Sunday, August 15, 2010

eat pray love barf

Julia Roberts, looking placid
in an Ashram in India

Rachel, my daughter, had seen the book when we were shopping at Goodwill one day about 6 months ago. She had picked it up and considered buying it, saying that it was popular amongst some of the young women she knows. She ended up putting it back on the shelf, saying she didn't have time to read anything except her books for her college courses.

The previews of eat love pray captured my attention. The main character was a woman who seemed on the verge of an epiphany, one Gloria Steinham put succinctly decades ago: "A woman needs a man like a fish needs a bicycle". I made a mental note to watch for the release of the movie.

In the past month, my amazing and beautiful daughter had endured yet another heartache over a man she'd been involved with. I showed her the trailer for eat love pray, and we both giggled over the line, "I've either been in a relationship or breaking up since I was 15." So true of Rachel. I thought seeing the movie would give Rachel another perspective about life and relationships.

So, the release date of Friday the 13th of August arrived, and Rachel and I circled the Roseway Theater here in NE Portland, looking for a parking space a few minutes before the 2nd showing of elp. There were about 10 women lined up for admission. We got our parking space, bought the tickets, and settled in to a theater 1/2 filled with women.

Long story short: Self-absorbed, privileged woman who holds her partners to a higher level than she does herself paints herself as some kind of victim and goes globe-trotting to culturally appropriate other peoples' spirituality to assuage her pain.

First, she goes to Italy, where she grows to an immense size 4 from her liberal ingestion of comfort carbs. Next, she's off to an Ashram in India to meet the guru of her past lover. (Ironically, the guru is in New York, from where the main character hails. Coulda saved a trip.)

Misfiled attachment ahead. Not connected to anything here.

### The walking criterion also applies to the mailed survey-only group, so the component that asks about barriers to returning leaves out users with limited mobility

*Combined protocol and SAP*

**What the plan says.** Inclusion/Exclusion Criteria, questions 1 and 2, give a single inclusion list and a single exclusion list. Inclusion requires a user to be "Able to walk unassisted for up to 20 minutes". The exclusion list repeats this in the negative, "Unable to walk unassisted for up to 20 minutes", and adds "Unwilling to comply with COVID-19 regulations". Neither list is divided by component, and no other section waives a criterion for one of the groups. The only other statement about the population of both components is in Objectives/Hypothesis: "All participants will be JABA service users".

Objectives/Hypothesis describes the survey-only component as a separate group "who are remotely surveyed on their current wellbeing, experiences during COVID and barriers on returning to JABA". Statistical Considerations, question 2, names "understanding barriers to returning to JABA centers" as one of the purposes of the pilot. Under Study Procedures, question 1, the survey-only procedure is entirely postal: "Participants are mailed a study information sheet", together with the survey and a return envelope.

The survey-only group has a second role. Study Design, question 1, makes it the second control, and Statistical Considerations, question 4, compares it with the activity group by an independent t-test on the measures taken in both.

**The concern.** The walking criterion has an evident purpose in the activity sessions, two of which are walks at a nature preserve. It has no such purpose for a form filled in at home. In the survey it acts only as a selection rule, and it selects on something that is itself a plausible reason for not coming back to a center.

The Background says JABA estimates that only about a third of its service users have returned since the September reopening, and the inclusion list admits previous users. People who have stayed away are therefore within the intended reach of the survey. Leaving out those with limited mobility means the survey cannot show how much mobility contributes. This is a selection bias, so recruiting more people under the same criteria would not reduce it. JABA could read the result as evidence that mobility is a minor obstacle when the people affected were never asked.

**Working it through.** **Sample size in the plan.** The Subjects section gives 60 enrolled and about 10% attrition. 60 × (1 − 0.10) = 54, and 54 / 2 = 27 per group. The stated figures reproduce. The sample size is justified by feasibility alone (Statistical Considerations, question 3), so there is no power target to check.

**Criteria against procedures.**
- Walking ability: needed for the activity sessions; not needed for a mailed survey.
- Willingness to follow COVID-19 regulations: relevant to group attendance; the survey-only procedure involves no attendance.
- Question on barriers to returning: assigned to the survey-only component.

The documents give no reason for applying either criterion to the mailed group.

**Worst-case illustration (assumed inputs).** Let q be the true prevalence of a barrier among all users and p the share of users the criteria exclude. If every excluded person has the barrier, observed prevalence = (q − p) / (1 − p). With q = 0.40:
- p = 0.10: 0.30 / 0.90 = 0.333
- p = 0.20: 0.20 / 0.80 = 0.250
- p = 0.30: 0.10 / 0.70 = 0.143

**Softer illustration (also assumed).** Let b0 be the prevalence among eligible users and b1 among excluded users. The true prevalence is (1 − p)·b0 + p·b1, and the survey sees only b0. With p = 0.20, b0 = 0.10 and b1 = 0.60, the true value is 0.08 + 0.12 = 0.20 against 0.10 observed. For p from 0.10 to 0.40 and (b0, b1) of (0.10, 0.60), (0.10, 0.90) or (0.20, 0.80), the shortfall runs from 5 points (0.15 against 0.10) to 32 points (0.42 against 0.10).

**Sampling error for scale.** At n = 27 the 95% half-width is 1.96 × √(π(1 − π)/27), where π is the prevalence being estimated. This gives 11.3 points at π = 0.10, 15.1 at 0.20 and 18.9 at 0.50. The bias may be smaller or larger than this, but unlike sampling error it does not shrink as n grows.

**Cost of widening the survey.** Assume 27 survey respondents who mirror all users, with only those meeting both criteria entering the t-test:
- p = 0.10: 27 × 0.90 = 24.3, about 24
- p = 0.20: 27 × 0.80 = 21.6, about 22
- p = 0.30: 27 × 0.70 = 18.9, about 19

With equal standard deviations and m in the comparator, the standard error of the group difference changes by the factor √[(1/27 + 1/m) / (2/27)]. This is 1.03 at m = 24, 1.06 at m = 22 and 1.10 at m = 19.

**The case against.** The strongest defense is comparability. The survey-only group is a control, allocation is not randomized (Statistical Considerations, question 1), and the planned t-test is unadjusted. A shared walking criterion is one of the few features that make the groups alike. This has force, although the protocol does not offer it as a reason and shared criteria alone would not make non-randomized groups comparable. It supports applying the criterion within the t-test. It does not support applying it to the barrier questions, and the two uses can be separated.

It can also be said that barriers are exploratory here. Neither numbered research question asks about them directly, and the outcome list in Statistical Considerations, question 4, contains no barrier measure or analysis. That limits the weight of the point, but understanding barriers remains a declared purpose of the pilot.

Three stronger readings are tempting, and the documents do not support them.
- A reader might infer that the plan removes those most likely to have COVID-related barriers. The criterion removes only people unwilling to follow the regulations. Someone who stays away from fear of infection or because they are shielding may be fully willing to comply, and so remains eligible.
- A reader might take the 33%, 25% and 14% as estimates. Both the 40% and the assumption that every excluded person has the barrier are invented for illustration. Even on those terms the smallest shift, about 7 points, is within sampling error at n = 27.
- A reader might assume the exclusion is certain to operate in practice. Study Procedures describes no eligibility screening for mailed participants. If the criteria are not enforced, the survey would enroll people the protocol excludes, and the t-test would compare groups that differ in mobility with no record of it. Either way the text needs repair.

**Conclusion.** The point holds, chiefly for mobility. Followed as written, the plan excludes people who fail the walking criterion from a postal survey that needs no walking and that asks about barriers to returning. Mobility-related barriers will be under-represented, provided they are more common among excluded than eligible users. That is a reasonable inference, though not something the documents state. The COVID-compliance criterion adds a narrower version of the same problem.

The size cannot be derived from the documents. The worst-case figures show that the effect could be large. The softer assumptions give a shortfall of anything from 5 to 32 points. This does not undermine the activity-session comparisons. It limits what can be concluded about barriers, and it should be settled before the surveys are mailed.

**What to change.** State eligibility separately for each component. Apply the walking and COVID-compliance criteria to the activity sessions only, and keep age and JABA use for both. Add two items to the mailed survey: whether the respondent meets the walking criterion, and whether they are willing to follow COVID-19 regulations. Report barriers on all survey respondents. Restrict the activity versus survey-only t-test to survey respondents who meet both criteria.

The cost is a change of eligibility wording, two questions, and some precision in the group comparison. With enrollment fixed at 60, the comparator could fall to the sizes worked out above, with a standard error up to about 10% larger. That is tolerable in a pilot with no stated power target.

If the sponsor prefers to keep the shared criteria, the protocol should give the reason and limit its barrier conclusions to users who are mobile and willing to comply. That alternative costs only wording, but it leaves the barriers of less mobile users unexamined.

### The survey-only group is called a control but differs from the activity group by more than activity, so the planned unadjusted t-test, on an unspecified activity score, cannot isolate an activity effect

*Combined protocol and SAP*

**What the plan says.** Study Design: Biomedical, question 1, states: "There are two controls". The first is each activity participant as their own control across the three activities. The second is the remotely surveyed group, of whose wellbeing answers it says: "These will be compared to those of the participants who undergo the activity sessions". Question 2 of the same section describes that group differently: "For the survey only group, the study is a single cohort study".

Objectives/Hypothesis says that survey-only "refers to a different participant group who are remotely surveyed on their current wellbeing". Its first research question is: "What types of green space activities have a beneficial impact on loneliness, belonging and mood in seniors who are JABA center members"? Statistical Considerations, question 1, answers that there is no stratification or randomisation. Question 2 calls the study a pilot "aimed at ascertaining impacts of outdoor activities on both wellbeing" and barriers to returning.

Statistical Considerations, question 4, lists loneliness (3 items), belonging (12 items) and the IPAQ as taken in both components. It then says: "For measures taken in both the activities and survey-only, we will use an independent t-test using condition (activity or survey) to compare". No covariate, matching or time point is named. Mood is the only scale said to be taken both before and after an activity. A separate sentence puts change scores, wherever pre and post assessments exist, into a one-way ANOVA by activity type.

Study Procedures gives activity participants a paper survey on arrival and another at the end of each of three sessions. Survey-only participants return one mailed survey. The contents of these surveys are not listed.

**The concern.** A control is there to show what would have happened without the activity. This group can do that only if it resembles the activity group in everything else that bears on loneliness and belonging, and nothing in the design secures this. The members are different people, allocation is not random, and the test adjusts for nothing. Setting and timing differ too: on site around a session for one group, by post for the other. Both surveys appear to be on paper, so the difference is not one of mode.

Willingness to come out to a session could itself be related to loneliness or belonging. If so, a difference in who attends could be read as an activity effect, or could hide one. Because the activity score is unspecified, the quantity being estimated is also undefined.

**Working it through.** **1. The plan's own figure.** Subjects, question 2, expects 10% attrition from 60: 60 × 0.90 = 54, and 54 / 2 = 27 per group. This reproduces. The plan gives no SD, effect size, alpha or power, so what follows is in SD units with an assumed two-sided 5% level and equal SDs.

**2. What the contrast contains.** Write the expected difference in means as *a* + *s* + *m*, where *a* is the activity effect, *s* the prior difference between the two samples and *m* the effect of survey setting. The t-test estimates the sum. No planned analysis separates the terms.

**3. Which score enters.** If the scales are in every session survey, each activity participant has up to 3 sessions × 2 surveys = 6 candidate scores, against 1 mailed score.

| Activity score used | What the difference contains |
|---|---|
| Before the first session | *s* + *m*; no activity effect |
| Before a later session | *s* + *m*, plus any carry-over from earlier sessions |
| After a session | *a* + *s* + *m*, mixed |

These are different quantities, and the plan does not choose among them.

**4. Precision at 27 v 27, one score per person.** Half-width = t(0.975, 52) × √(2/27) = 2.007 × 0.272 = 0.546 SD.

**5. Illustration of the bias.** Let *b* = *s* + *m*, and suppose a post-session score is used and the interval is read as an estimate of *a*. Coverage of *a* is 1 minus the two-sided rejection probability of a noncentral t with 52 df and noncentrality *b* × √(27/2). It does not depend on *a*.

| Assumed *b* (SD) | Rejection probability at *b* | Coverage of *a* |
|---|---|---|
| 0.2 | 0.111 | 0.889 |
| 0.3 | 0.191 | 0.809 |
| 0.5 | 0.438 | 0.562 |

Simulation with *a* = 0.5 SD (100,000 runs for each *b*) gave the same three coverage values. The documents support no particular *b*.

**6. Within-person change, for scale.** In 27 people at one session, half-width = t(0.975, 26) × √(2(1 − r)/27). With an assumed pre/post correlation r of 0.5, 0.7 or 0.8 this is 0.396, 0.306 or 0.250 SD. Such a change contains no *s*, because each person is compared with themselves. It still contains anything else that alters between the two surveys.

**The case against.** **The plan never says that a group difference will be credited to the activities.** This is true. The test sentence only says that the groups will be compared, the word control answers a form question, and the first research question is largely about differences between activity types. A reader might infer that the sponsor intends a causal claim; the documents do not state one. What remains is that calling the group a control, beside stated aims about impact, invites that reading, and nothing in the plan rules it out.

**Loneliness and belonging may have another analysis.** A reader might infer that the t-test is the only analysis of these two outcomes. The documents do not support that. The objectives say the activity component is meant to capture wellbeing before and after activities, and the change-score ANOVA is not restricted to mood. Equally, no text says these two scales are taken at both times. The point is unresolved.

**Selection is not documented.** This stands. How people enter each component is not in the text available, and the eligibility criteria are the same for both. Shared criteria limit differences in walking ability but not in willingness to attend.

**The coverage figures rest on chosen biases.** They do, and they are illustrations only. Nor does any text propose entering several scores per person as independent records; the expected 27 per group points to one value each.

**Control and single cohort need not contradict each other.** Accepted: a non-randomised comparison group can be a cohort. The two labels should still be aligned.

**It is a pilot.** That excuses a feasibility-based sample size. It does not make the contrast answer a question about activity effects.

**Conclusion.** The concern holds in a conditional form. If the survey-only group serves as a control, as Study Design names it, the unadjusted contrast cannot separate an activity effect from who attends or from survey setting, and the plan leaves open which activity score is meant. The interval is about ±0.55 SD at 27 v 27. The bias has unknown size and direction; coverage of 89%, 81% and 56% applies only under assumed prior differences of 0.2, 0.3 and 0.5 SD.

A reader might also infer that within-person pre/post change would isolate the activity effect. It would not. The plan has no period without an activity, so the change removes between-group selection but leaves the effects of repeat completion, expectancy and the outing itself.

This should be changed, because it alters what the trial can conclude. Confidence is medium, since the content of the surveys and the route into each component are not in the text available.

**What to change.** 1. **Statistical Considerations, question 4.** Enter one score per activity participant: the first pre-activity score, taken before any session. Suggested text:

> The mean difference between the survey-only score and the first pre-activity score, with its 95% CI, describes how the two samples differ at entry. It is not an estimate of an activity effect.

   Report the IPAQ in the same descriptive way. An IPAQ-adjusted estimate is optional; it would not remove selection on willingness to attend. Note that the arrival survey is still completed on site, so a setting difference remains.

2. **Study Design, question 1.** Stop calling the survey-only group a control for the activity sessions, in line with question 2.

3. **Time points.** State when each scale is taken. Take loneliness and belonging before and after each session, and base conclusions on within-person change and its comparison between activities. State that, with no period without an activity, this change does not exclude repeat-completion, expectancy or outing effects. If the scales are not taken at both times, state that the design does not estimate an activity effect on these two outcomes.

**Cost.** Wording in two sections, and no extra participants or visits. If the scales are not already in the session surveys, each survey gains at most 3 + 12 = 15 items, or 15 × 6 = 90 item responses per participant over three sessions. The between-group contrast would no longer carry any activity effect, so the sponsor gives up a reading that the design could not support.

The essence of the movie, for me, is when the main character is in a cab in India, and she is exposed to the abject poverty of the people there. The audience is left uncertain of her feelings upon seeing these sights. It was a stark representation of the insulation money and americaness provided to this woman.

The scenery was luscious as she went from India to Bali. Here she works with a medicine man whom she had met a year earlier. She also meets up with Javier Bardem, the fantastically bad baddy of No Country for Old Men (which I liked exponentially better than eat love pray). At last, it seems, our heroine has bought sufficient enlightenment to enter into a healthy, loving, mutually satisfying relationship. But wait! A critical moment arrives when Bardem's character professes his love for the leading lady. He wants to take her on a boat trip to a nearby island for a few days. She gets weirdly panicky and there is a standoff between the two forces. I was tempted to jump up and yell, "CALL IT, FRIEND-O!"
Javier Bardem

In the end, after a whopping 140 minutes, the heroine's enlightenment earned her the love of a hunky guy. It's a Cinderella story. Pretty typical mainstream cultural hollywood bullshit.

Anyway, Rachel and I shared a few good laughs about the movie over a bottle of wine after we got home. I know she'll be fine without flying to Bali to get enlightened.


Dade said...

After reading your review, I'm glad I followed my instincts and didn't go to this flick.

And, hey, I'm as straight as they come, but that Javier Bardem has got something going on...

Ridwan said...

My dear sista I must confess that I was thinking your blog was no more.

I was delighted to see I was wrong!

A couple of friends and I were sitting in a Seattle's Coffee in Pretoria (yep they here too) when my friend Pat remarked that she had just finished reading the book and it was "amazing".

Her remark came just days after a return from India and was brought on by a younger sista reading the same book at the table opposite to us.

"That is a wonderful book," she said to the sista. "I know I know and I am going to buy it," (the coffee shop is inside a bookstore).

She ended buying the book and on our way out my friend D. remarked that he knew a little about the book and it was "crap".

Pat was long gone by then.

I made a mental note for some reason and just days after I came across this Dissident Voice post:

It is scathing no doubt and I forwarded it to Pat. She was not happy.

"Why do folks read into stuff so much that is not there," she complained.

I backed off. Felt like I had intruded into an area where boys like me do no belong.

Then I read your post and I re-emerged.

Thank you for writing this post!

I hate appropriating and I'm tired of journeys through the "Indian and African" terrain.

It is almost as if we do not exist unless some overfed westerner says so.

Ok, its early morning and I need to run to work.

Peace to you and Rachel.


"Shusli" Baseler said...

Thanks for offering that vignette, Ridwan. I can't believe this book is popular worldwide. And I will read that link you've cited.

To be fair, I forgot to mention that the author did collect enough money for a woman on Bali to get a house, and that was a wonderful thing.

Take care, Brother.